Tuesday, August 30, 2005 Match summary Division 1 was faced with a pretty standard problemset, with the medium problem slightly harder than average. JongMan was between the first coders to submit all three problems. Sadly, later he found a bug in his 250 and the resubmit costed him the SRM win and moved him to the fifth place. After the coding phase the field was lead by kalinov and Toivoa. But the match was far from being over. We saw quite a lot of challenges for all three problems, especially for the easy one. After the dust settled, Toivoa was left fourth, Zuza claimed the third place with the help of 5 successful challenges, kalinov finished second... ...and the SRM win goes to marek.cygan. Congratulations! In division 2 the hard problem was pretty tricky, thus only two solutions made it through the system test phase. The only coder to have all three problems passed was zmast3r – and he won division 2 by a fair margin. phoenixinter and a newcomer endrjo finished second and third. Another newcomer LemonTree had the other successful solution for the hard problem, but his failed medium placed him only in the fifth place. The ProblemsSpreadsheetColumnUsed as: Division Two  Level One:
This problem was pretty simple. To avoid any confusion, probably the best way is to handle the two cases separately. As long as you tested your solution on all examples, you should've been on the safe side. string result; if (column <= 26) result += char('A'+column1); else { column = 27; result += char('A' + (column/26)); result += char('A' + (column%26)); }PrimeStatistics Used as: Division Two  Level Two: Used as: Division One  Level One:
The first step to solve this problem is (of course) being able to say whether a given number is prime. Either you could precompute this using the sieve of Erathostenes, or you could write a simple function that checks whether a number is prime. How to do this? If a number N is not prime, it has a nontrivial divisor. Let D be the smallest of them. Clearly D≥2. The number N/D is also a nontrivial divisor of N. But D is the smallest one, therefore D≤N/D. In other words, D*D≤N. A simple way of primality testing follows: boolean isPrime(int N){ if (N<2) return false; for(int i = 2; i*i <= N; i++){ if(N%i == 0) return false; } return true; } The time complexity of this function is clearly O(sqrt(N)). Note that the upper bound for the cycle is often written as "i ≤ sqrt(N)", but our way is a bit faster and we avoid using real numbers. Now all you had to do was to loop through the given interval, for each number check whether it is prime and for each prime compute its remainder. There were lots of successful challenges for this problem. The problem with most of the flawed solutions is that they considered 1 to be prime. Note that 1 is never considered to be a prime number. This was also clearly stated in the problem statement... but avoided in the examples. Many coders spotted this and were awarded in the challenge phase. GomokuBoardCheckerUsed as: Division Two  Level Three:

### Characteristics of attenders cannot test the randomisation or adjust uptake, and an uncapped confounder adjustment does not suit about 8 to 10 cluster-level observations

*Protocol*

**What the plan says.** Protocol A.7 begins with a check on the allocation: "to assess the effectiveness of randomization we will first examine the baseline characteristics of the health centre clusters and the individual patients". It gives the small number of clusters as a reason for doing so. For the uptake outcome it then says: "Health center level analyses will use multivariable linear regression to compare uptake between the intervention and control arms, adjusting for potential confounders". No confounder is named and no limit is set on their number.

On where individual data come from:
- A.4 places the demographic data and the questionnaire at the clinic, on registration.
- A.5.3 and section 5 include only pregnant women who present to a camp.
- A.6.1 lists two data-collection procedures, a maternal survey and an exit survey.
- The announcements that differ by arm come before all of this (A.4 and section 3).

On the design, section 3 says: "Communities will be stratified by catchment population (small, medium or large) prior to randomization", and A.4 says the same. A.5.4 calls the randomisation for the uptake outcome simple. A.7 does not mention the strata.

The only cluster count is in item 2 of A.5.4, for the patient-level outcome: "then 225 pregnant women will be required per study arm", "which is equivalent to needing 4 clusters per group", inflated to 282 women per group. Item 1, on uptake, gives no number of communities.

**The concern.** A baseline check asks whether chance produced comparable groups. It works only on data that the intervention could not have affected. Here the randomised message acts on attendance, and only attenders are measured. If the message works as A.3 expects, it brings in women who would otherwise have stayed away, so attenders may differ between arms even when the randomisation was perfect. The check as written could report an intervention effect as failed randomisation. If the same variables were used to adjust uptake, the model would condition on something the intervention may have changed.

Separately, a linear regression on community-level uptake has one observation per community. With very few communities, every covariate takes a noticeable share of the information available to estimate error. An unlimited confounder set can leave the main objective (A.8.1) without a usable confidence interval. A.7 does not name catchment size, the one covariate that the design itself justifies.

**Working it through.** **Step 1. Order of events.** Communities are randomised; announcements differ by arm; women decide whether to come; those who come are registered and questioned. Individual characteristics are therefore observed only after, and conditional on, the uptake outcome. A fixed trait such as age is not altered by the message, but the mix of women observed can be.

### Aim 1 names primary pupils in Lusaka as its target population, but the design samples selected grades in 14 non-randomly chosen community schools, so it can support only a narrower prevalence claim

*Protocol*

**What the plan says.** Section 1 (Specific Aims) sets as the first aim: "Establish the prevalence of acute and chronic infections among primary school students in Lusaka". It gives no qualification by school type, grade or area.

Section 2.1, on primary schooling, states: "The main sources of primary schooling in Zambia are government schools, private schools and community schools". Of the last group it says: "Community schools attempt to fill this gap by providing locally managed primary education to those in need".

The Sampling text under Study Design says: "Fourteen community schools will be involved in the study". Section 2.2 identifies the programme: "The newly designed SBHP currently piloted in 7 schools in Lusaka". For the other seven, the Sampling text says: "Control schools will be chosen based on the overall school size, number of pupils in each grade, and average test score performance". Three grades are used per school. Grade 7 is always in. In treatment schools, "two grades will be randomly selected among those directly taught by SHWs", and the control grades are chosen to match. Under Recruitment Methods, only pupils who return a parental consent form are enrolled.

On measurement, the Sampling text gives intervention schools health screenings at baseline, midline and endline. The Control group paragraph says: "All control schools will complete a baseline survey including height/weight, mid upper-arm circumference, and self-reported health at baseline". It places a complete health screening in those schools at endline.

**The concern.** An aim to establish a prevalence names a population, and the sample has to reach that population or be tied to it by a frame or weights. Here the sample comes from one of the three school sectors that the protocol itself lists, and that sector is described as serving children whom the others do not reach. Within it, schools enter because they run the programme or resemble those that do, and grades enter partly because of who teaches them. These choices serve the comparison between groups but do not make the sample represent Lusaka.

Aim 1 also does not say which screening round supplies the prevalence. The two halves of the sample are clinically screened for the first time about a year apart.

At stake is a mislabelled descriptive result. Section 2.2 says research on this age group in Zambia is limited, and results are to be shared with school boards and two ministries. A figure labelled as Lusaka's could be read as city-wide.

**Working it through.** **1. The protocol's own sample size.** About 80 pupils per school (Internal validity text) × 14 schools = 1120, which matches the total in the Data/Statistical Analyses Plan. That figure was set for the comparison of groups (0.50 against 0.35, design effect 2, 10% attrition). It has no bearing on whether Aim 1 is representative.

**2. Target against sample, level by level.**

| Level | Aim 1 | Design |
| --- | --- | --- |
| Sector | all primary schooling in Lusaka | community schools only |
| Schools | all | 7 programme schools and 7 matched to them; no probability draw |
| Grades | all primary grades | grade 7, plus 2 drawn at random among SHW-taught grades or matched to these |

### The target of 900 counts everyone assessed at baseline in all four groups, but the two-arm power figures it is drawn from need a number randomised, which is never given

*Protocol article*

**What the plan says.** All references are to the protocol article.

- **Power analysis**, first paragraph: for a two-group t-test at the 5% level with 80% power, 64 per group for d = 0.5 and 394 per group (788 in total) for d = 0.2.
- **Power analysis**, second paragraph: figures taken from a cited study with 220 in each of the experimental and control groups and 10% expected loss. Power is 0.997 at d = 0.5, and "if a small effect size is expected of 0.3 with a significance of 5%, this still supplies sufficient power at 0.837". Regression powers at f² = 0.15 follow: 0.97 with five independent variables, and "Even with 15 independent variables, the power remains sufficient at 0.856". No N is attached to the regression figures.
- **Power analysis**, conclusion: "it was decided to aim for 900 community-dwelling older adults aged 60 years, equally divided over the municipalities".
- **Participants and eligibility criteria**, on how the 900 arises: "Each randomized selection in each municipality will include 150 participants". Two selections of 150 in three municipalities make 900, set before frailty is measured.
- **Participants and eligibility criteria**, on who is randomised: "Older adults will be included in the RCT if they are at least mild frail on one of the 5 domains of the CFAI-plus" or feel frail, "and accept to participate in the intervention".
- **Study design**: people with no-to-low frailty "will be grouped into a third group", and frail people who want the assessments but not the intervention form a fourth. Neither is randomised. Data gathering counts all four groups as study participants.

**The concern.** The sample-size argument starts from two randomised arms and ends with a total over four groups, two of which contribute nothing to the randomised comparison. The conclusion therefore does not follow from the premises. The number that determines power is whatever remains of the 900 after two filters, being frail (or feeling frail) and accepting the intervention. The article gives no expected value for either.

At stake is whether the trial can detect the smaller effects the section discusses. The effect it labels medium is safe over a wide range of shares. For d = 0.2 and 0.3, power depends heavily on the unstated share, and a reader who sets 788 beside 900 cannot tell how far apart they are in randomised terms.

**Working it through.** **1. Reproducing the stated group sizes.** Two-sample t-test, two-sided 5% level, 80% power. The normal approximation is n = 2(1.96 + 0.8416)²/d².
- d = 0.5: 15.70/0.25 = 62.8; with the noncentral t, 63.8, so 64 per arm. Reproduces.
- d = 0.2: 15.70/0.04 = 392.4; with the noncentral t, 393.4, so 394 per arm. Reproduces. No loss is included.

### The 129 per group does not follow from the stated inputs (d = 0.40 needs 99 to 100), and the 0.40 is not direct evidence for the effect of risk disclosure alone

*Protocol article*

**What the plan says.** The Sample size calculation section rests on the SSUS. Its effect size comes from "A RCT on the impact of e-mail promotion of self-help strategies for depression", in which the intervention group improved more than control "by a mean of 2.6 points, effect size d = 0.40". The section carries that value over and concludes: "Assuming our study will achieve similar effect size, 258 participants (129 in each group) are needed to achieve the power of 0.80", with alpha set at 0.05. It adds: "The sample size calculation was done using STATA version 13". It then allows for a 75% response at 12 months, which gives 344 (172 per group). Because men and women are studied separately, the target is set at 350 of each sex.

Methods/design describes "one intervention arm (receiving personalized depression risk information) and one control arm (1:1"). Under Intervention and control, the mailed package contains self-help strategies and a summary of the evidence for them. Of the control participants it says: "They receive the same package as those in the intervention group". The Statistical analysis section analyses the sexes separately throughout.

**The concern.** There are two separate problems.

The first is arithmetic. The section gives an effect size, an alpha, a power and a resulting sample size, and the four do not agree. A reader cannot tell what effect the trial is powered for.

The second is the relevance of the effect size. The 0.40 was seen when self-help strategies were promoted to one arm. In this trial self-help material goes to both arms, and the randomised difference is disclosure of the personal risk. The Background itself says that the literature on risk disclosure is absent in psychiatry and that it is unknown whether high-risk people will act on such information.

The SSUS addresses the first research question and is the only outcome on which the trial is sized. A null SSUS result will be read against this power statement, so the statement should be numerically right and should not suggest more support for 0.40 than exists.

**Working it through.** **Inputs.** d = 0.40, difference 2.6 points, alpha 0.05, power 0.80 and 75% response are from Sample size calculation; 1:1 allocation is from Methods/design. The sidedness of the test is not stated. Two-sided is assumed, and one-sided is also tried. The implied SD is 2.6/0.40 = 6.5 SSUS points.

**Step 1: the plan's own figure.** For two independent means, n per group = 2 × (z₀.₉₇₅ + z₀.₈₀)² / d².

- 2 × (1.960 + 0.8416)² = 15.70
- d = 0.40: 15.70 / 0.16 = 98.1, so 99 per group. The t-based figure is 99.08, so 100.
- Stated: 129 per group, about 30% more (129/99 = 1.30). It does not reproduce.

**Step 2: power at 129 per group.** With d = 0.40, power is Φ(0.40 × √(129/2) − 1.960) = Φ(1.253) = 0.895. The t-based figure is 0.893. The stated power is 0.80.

Algorithmically there's nothing that difficult in this problem. But there were many cases to consider... and not all of them were covered by the examples. This made the problem pretty tricky, with only two solutions handling all the cases correctly. Clearly, we need a systematic way of approaching the problem. First of all, let's count the number of 'O's and the number of 'X's on the board. If these counts differ by more than 1, the position is illegal. If they differ by 1, we know, who made the last move. If they are equal, either player could make the last move. Now we check whether each player has got a 5inarow. The easiest way: Loop through all squares, loop through all 8 directions and check, whether there's a 5inarow starting on the chosen square and going in the chosen direction. // constants for the 8 directions int dr[] = { 1, 1, 1, 0, 0, 1, 1, 1 }; int dc[] = { 1, 0, 1, 1, 1, 1, 0, 1 }; // the number of rows and columns int R, C; boolean inside(int x, int y) { return (x>=0 && x<R && y>=0 && y<C); } boolean hasFive (char who, vector<string> board) { for (int r=0; r<R; r++) for (int c=0; c<C; c++) for (int d=0; d<8; d++) if (inside( r+4*dr[d] , c+4*dc[d] )) { boolean ok=true; for (int k=0; k<5; k++) if (board [ r+k*dr[d] ][ c+k*dc[d] ] != who) { ok=false; break; } if (ok) return true; } return false; } If both players have got a 5inarow, the position is invalid. If nobody has 5inarow, the position is either a game in progress, or a draw. To distinguish between these two cases, we simply check whether the board is full. We are left with the case that exactly one player has got some 5inarows. If she couldn't make the last move, the position is invalid. If she could, she had to make all of them in her last move. (The game has to end immediately after one of the players won.) The easiest way to check whether this is possible is brute force: For each square with her symbol try whether this could be the last move (i.e., check whether the board with this symbol removed contains any 5inarows). If no possible last move is found, the position is invalid, otherwise the player won. EncodingTreesUsed as: Division One  Level Two: